Username: vagrant 
Password: vagrant

You should authenticate successfully and be able to confirm that you are connected and see the MoTD below:

MOTD

 

Accessing the Web Server

By default, scotchbox provisions the IP address 192.168.33.10 – You can use this IP address to access your server.  For example, if you browse to http://192.168.33.10/ , you should see the following upon loading:  

Default web page

(If you don't, you should confirm that your Vagrant VM is up and running.)

So, where is this pulling from on the server, you might ask?  It is actually your sync'd folder.  On the server it is located at /var/www/public/index.php .  In your sync'd folder (where your vagrantfile is), it is located in the "public" directory (part of the stuff you cloned in the past).  So now you're pretty much free to drop anything into the public folder and see it served by web on the scotchbox.  

Here is a list of credentials if you do not wish to keep the default index.php file (you can also rename the file to index_old.php and be able to access it at http://192.168.33.10/index_old.php) :

ssh: vagrant/vagrant (has sudo and can sudo su)
mysql: root/root
postgresql: root/root

The nice feature about the sync'd folder is that it allows for you to edit your files on the web using whatever IDE that you want on the host machine.  Your changes automatically propagate to the virtual machine and are loaded.  This also means that you also have the choice to perform git commits from either the host or the virtual machine.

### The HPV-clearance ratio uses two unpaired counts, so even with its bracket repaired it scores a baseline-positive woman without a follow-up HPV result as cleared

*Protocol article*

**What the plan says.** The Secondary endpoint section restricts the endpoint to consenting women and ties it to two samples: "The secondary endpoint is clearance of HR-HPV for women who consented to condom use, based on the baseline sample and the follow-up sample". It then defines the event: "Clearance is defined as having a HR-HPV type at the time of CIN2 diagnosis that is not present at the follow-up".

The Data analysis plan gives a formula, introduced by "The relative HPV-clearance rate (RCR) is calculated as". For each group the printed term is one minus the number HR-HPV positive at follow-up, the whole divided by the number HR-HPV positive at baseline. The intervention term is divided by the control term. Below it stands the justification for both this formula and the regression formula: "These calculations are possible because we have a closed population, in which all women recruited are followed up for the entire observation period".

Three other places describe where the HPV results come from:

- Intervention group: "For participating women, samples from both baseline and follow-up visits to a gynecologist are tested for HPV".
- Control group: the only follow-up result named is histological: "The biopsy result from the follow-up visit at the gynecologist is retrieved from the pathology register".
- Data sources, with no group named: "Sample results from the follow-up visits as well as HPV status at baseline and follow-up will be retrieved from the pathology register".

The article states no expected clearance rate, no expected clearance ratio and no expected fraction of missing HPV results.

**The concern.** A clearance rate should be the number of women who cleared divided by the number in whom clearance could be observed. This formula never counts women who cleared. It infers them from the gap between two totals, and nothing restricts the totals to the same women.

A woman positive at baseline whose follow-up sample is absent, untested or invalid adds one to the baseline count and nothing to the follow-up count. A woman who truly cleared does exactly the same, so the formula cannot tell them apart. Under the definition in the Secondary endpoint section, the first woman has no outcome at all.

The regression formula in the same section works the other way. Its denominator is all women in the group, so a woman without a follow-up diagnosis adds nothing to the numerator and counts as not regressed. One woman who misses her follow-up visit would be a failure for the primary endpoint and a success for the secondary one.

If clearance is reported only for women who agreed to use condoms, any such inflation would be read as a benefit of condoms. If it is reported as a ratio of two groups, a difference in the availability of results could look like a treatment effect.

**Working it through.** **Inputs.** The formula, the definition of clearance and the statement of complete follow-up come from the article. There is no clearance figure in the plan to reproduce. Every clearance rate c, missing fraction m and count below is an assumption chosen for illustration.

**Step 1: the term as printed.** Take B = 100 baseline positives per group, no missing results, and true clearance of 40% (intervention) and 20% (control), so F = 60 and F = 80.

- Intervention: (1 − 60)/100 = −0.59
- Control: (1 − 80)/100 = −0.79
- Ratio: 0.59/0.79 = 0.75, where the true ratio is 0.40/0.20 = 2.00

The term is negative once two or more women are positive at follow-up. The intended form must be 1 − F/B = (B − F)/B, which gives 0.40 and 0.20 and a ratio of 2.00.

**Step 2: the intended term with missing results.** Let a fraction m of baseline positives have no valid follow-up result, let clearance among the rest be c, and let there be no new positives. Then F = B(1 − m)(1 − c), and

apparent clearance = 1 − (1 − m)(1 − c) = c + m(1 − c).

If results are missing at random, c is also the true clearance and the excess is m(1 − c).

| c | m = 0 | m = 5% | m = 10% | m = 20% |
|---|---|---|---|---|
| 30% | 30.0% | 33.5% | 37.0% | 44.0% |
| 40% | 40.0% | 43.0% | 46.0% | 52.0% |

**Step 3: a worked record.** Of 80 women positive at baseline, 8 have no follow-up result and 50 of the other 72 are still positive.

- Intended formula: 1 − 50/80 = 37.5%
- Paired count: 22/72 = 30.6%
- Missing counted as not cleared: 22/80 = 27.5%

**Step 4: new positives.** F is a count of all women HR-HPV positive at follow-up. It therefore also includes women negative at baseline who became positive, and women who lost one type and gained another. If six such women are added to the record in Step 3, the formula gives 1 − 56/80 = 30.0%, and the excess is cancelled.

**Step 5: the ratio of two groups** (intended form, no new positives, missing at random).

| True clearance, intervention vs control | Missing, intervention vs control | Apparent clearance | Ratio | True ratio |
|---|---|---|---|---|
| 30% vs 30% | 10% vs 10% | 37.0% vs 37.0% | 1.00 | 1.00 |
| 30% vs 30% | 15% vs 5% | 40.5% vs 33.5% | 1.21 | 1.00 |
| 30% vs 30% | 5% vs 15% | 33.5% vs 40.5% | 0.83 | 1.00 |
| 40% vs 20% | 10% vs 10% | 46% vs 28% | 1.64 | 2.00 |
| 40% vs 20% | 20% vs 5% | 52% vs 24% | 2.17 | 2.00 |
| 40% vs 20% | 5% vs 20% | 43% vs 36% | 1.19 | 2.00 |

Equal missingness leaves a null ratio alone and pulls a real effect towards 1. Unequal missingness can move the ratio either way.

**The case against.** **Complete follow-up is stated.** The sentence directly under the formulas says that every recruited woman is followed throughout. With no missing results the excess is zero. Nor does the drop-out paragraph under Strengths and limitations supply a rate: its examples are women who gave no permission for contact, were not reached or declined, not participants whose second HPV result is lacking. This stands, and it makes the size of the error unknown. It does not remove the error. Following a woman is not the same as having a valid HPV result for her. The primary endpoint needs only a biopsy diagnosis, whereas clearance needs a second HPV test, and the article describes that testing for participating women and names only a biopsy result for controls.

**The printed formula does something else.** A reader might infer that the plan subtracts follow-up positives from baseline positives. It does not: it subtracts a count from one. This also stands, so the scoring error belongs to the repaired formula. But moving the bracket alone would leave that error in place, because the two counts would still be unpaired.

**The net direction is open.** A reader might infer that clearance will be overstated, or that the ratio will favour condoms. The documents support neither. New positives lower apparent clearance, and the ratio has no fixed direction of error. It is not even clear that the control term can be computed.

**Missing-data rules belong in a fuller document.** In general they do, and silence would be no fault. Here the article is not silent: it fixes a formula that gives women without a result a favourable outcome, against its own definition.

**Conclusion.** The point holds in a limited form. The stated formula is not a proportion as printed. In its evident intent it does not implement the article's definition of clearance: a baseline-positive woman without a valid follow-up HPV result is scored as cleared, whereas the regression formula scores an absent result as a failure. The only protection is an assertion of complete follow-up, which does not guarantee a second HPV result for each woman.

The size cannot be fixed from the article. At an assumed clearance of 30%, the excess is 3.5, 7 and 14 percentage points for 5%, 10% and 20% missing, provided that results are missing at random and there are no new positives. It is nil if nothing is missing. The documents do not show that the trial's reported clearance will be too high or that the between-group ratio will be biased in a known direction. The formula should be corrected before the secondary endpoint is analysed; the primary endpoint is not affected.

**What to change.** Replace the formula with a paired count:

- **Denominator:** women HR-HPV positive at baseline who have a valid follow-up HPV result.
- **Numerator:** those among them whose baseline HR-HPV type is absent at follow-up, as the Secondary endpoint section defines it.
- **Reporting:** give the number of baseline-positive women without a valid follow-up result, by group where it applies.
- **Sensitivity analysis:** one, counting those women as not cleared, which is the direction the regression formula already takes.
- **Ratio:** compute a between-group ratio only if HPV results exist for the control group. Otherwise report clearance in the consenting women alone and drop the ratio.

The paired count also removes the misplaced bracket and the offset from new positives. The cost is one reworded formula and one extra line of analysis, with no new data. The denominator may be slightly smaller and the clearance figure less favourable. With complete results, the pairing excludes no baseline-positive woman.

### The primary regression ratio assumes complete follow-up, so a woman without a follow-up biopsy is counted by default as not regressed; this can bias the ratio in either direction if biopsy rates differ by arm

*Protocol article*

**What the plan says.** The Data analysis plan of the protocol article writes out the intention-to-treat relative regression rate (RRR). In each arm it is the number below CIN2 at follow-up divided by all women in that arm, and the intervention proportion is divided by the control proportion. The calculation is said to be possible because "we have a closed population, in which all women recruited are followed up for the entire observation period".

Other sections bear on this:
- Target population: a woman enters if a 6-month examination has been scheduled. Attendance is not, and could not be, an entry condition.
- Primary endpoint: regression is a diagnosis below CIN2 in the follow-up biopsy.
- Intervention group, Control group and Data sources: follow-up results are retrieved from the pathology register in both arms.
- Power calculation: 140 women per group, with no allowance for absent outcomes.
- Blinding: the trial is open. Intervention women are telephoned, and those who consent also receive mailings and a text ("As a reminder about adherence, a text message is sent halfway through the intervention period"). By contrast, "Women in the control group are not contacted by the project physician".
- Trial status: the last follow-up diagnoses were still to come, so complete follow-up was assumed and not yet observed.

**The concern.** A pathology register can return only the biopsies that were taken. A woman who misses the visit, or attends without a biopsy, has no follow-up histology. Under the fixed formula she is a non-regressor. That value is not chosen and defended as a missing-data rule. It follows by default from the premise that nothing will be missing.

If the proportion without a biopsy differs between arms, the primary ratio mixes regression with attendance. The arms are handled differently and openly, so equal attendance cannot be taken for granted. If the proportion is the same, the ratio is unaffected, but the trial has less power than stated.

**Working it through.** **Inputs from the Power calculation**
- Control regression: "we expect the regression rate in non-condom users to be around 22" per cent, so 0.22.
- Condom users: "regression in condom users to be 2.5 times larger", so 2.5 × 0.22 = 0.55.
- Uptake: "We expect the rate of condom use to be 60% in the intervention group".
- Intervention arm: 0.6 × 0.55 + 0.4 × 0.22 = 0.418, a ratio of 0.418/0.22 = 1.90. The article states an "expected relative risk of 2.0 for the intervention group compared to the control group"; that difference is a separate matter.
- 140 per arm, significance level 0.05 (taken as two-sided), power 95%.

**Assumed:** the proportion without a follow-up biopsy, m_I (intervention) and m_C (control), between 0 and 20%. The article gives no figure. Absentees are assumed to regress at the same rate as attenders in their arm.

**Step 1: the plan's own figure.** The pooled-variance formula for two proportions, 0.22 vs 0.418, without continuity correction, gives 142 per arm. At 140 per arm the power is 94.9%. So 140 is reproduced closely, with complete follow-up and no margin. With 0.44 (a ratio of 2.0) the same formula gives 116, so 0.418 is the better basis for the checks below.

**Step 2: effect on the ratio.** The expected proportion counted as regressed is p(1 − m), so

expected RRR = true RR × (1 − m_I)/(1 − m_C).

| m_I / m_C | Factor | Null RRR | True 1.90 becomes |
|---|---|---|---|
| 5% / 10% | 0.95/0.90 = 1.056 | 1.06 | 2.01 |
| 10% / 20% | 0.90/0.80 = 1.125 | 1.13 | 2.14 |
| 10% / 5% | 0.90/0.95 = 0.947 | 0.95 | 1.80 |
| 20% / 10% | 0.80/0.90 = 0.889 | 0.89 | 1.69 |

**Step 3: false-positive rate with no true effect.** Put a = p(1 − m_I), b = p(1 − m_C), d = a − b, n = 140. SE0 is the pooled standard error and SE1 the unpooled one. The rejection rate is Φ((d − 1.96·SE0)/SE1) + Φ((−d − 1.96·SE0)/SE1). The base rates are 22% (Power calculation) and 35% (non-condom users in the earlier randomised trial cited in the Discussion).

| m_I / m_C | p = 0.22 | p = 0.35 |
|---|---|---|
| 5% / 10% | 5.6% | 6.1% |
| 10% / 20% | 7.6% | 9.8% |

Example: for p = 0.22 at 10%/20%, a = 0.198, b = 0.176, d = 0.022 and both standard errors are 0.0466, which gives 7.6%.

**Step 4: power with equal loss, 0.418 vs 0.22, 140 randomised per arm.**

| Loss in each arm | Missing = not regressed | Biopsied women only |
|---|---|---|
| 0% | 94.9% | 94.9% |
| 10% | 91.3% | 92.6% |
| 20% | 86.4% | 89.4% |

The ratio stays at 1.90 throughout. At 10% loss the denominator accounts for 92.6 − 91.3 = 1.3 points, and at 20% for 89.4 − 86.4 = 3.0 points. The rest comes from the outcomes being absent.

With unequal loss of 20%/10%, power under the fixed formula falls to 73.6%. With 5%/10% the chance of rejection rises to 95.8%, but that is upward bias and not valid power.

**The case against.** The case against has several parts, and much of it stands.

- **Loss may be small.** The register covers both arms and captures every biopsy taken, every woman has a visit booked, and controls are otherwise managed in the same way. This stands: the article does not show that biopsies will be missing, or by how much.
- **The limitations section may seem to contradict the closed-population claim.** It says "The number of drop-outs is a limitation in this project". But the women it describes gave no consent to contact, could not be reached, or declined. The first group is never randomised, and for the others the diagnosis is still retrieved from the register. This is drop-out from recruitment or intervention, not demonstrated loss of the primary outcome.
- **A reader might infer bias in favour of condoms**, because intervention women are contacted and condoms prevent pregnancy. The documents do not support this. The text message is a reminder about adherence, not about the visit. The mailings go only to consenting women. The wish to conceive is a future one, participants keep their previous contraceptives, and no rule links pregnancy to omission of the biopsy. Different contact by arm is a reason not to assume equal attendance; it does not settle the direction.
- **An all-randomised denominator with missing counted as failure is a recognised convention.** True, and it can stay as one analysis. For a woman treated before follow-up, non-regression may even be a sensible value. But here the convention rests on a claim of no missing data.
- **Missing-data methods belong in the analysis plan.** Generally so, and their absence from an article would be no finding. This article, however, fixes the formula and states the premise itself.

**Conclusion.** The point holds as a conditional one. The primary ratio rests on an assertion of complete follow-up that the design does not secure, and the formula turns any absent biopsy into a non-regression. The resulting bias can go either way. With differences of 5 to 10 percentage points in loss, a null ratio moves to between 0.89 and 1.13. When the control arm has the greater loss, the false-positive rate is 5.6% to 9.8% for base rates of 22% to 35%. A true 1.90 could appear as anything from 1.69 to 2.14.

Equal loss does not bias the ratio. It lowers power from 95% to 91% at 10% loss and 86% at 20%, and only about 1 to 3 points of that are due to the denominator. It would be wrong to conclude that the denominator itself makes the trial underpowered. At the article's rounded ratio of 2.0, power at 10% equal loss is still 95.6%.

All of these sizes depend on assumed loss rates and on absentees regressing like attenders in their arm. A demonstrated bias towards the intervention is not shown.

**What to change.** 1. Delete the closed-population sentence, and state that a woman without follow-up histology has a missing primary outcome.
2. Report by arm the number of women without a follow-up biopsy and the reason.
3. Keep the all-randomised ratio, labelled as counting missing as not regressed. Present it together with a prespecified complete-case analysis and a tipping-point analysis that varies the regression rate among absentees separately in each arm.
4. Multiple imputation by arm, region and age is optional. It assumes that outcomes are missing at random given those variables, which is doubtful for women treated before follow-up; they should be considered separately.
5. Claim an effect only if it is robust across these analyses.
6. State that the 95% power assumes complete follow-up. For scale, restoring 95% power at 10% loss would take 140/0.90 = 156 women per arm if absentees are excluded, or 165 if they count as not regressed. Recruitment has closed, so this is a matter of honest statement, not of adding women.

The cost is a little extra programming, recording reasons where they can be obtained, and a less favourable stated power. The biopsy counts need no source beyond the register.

"Hello World" PHP Script

In the public directory of your vagrant box (/var/www/public/ or the "public" folder in "scotchbox" folder on the host machine), create a new file named "HelloWorld.php".

Next, copy paste the following code into the file:

<?php
  
/* A simple "Hello World" script */
  
echo "Hello World";
  
?> 

Now, navigate to: http://192.168.33.10/HelloWorld.php and you should see "Hello World" printed on the screen.  


Shutting Down Vagrant Box

As with host machines, you should always shut down your virtual machine gracefully, rather than abruptly. Killing your virtual machine can result in file or data corruption.

When you are ready to shut down your virtual machine, follow these steps:

  1. In the command prompt (on Windows) or terminal (on Linux) on the host machine, navigate to the directory holding your vagrant file
  2. Issue the command:
    vagrant halt
  3. VM will attempt to shut down gracefully. Let it.
     

Anytime you want to start back up, just navigate into the directory, run a 'vagrant up'; and the machine will boot up.  You should shut down your virtual machine before shutting down your computer to avoid any issues.  

Destroying the VM

In the same directory as the vagrant file, you can destroy the machine by typing:

vagrant destroy

This removes the machine from VirtualBox.  You can start it up fresh again afterwards by issuing

vagrant up

in the directory of the Vagrantfile.  This is typically only recommended if an issue develops with the VM.

Written by Ryan Parker, Software Developer/Analyst
Questions or comments? The best and easiest way to contact us is via the CNS Help Desk form.